The main limitation of the present study is its cross-sectional design, which precludes knowing the directionality of the observed relationships and whether the associations are causal. It is, however, an initial step to revealing these relationships. Future research is needed to determine the temporal relationship of change in n-3 fatty acids and SFA in relation to change in insulin resistance and β-cell function. A further limitation was the limited sample size of 126 participants. Although small for an epidemiological study, this sample size still provided adequate power to detect statistically significant associations. The focus of the study on normoglycaemic individuals at high risk of diabetes (relatives of persons with diabetes and/or overweight or obese) precludes inference that the results are representative of the overall base population. Finally, gold-standard methods for the assessment of insulin resistance, the hyper-euglycaemic and the hyperglycaemic clamp techniques, could not be used in this research. Both such methods are expensive, labour intensive, invasive and time consuming, and thus impracticable for field-based epidemiological studies. The measurement method used in the present study, HOMA-IR, is appropriate for such studies and has been validated against gold standards.


Our results, which account for a spectrum of confounding influences including macronutrient profile, suggest that total dietary n-3 fatty acids may be protective against insulin resistance, and that SFA may promote insulin resistance which may precede the development of diabetes in First Nations individuals. These results, specific to a non-Arctic high-risk aboriginal group, hold a key position for furthering dietary research relevant to the prevention of diabetes in such populations. Our data suggest that the nature or quality of fat consumed is of key importance in relation to insulin resistance and glycaemic risk for aboriginal people.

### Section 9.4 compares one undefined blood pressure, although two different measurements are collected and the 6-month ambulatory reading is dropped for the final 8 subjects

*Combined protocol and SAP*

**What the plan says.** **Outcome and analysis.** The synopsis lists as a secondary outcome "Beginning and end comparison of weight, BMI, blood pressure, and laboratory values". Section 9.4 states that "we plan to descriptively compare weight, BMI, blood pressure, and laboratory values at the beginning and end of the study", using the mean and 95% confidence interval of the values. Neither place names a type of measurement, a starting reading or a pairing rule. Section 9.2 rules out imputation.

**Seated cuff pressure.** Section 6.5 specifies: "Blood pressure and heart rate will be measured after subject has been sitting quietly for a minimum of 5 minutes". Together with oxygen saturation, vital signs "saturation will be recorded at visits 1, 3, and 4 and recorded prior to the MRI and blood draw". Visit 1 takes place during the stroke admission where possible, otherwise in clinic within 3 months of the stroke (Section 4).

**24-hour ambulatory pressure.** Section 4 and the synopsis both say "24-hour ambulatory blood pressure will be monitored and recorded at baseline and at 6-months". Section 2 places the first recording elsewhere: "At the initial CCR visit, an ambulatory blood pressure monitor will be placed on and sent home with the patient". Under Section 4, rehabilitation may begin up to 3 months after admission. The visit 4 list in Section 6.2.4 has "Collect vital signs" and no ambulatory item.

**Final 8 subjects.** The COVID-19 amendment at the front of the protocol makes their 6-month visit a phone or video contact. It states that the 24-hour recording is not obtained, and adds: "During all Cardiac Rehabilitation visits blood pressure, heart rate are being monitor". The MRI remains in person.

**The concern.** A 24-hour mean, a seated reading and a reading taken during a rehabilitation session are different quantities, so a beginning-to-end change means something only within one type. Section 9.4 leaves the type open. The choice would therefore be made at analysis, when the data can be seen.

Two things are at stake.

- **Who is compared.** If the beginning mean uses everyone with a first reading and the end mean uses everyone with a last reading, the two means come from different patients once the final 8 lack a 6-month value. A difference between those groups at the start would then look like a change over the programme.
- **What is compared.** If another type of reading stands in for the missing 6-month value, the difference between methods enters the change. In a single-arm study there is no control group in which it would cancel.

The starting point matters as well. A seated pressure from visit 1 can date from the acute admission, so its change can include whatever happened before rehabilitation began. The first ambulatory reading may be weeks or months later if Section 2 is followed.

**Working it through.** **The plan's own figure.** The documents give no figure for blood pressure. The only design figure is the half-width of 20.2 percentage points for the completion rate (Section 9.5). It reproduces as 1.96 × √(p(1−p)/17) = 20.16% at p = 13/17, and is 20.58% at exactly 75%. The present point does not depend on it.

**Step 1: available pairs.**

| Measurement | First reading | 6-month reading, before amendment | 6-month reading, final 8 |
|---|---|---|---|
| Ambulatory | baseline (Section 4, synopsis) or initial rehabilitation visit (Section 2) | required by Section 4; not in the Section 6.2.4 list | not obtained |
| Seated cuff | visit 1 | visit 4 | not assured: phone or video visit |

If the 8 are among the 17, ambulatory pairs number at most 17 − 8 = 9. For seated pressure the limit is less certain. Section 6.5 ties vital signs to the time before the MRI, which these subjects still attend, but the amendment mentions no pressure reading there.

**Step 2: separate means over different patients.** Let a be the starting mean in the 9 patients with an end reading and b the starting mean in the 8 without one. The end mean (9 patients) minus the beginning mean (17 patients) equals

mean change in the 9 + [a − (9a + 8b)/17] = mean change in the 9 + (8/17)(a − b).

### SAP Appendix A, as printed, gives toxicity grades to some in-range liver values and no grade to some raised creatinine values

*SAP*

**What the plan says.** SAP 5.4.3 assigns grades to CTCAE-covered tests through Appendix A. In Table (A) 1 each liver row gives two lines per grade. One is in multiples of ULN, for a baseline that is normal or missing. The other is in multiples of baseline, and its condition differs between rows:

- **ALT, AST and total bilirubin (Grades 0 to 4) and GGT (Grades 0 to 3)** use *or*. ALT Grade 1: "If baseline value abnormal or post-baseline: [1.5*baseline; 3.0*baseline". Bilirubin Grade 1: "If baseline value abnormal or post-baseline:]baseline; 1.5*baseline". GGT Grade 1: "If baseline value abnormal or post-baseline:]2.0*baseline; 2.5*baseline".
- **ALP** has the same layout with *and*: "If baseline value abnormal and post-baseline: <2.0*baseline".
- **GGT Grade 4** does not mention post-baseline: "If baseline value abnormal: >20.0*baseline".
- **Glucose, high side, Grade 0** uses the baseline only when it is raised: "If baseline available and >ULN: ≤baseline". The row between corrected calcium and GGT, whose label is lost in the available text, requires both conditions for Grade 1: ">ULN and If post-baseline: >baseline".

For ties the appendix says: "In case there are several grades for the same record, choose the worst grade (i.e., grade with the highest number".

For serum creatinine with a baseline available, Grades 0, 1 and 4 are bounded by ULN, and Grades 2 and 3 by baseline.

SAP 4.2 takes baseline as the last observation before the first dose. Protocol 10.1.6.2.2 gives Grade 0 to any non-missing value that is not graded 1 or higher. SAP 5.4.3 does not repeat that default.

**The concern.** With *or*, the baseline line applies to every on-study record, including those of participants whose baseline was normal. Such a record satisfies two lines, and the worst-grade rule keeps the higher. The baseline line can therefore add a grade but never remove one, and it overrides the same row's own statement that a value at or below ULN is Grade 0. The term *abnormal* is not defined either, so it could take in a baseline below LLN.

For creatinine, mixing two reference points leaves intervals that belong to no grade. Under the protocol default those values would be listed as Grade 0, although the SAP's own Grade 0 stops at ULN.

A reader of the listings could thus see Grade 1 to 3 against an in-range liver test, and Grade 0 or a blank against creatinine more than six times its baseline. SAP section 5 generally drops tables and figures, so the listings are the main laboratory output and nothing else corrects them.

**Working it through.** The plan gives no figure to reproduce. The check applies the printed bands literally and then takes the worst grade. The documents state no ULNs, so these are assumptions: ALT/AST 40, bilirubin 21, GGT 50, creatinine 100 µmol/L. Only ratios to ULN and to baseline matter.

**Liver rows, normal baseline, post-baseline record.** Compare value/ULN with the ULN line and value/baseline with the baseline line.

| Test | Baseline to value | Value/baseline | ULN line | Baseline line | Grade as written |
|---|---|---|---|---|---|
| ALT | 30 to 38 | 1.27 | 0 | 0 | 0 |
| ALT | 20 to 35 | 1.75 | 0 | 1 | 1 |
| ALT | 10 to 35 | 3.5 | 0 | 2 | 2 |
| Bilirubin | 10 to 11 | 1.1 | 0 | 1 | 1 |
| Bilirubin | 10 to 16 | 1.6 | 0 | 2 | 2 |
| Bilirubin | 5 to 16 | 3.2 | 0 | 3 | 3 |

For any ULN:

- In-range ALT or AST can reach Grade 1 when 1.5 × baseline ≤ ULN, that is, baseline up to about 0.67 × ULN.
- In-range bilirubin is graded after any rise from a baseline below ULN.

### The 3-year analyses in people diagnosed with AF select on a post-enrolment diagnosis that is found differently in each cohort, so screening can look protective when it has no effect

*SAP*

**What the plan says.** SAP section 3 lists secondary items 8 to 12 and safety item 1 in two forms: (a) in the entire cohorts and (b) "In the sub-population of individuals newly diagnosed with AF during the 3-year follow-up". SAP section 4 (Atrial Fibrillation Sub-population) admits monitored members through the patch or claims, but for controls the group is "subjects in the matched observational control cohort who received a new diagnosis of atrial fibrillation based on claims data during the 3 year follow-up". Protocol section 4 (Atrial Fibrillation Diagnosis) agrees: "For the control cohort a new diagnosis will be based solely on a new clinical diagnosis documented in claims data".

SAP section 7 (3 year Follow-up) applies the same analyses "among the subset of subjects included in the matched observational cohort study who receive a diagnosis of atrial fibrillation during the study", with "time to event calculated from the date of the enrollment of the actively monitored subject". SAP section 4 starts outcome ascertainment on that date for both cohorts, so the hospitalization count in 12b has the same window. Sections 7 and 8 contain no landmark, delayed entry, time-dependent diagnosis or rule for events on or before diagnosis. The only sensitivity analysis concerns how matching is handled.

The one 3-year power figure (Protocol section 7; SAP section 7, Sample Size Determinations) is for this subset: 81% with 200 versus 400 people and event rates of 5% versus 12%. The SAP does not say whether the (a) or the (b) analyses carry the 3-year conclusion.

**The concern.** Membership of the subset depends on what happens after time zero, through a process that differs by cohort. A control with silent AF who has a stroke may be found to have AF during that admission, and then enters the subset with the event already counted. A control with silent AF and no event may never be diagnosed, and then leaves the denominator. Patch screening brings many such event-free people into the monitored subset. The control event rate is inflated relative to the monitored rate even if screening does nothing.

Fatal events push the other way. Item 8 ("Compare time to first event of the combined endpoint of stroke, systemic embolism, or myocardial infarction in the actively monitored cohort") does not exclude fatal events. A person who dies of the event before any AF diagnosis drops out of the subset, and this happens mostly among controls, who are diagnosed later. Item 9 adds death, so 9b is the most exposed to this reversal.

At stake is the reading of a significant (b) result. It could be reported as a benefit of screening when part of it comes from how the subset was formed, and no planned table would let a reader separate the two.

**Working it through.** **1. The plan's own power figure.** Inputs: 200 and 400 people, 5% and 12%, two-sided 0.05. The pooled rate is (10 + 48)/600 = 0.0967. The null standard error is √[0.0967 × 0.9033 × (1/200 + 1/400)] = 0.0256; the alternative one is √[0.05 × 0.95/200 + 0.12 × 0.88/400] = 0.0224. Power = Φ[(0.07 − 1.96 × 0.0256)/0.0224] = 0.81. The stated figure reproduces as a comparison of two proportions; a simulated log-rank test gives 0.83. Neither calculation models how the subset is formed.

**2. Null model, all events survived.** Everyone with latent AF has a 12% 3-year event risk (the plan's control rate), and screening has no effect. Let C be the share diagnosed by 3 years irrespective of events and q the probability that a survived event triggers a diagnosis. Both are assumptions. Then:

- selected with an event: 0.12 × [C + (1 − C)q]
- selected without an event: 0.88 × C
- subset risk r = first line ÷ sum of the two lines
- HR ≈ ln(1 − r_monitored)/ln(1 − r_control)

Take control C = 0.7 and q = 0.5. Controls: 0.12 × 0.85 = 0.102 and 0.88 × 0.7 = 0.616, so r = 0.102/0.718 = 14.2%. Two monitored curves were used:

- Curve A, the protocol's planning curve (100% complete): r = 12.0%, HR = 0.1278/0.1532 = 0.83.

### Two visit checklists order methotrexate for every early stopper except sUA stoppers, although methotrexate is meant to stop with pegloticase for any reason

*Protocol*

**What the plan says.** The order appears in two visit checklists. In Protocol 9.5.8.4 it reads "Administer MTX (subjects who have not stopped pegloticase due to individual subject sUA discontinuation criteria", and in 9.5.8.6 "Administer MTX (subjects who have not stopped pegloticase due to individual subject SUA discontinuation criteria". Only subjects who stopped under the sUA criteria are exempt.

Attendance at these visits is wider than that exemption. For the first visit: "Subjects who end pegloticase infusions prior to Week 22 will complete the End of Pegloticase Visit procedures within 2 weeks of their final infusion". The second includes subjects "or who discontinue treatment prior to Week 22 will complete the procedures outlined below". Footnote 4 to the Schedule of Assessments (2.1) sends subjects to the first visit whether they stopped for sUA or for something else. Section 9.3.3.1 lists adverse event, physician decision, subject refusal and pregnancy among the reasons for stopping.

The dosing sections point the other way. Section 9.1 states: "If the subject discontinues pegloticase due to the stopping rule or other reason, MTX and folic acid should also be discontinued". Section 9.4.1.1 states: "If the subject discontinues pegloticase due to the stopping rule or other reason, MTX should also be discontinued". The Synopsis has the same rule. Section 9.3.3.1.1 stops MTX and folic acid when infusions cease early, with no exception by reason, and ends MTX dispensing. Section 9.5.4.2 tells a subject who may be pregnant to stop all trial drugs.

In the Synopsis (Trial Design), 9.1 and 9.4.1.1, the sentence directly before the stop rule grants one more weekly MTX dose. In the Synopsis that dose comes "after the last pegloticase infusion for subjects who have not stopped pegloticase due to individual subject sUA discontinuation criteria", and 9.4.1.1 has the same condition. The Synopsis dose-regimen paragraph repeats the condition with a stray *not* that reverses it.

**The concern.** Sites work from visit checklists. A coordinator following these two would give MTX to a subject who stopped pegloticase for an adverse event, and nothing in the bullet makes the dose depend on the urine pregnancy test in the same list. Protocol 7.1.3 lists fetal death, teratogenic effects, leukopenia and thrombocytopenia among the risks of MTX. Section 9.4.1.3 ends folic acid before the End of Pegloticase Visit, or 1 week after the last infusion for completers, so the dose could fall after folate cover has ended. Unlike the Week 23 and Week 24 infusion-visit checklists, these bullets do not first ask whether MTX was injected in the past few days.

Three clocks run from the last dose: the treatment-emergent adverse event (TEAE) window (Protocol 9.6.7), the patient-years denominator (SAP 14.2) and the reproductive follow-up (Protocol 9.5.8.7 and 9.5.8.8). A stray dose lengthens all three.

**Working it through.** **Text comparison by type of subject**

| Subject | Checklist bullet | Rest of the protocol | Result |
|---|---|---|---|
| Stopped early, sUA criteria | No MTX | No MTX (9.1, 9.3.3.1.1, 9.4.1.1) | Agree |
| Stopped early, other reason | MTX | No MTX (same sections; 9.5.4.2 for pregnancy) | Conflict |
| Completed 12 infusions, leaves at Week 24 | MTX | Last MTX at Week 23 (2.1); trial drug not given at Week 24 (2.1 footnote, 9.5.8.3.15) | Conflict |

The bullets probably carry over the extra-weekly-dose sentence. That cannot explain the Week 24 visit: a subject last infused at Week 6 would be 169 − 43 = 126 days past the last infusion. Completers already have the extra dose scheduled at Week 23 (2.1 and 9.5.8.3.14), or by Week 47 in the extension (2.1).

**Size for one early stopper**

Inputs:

Sources of funding: This research was funded by the National Health Research and Development Program, Health Canada (NHRDP #6610-2022-ND). C.P. was funded by a National Health and Medical Research Council (NHMRC) Post-doctoral Training Research Fellowship (#570139). Conflicts of interest: The authors declare that they have no competing interests. Authors’ contributions: All authors contributed to the conception and design of the study and to the analysis and interpretation of the data. M.D. collected the data. C.P. and S.L.P. drafted the manuscript. M.D. provided critical review. All authors approved the final version of the manuscript. Acknowledgements: The authors appreciate the support and participation of the Interior Salishan peoples of the Okanagan Valley, British Columbia, and all Aboriginal Advisory Committee members. Appreciation is also extended to the Nursing Faculty of Okanagan University College for its assistance in the conduct of the study.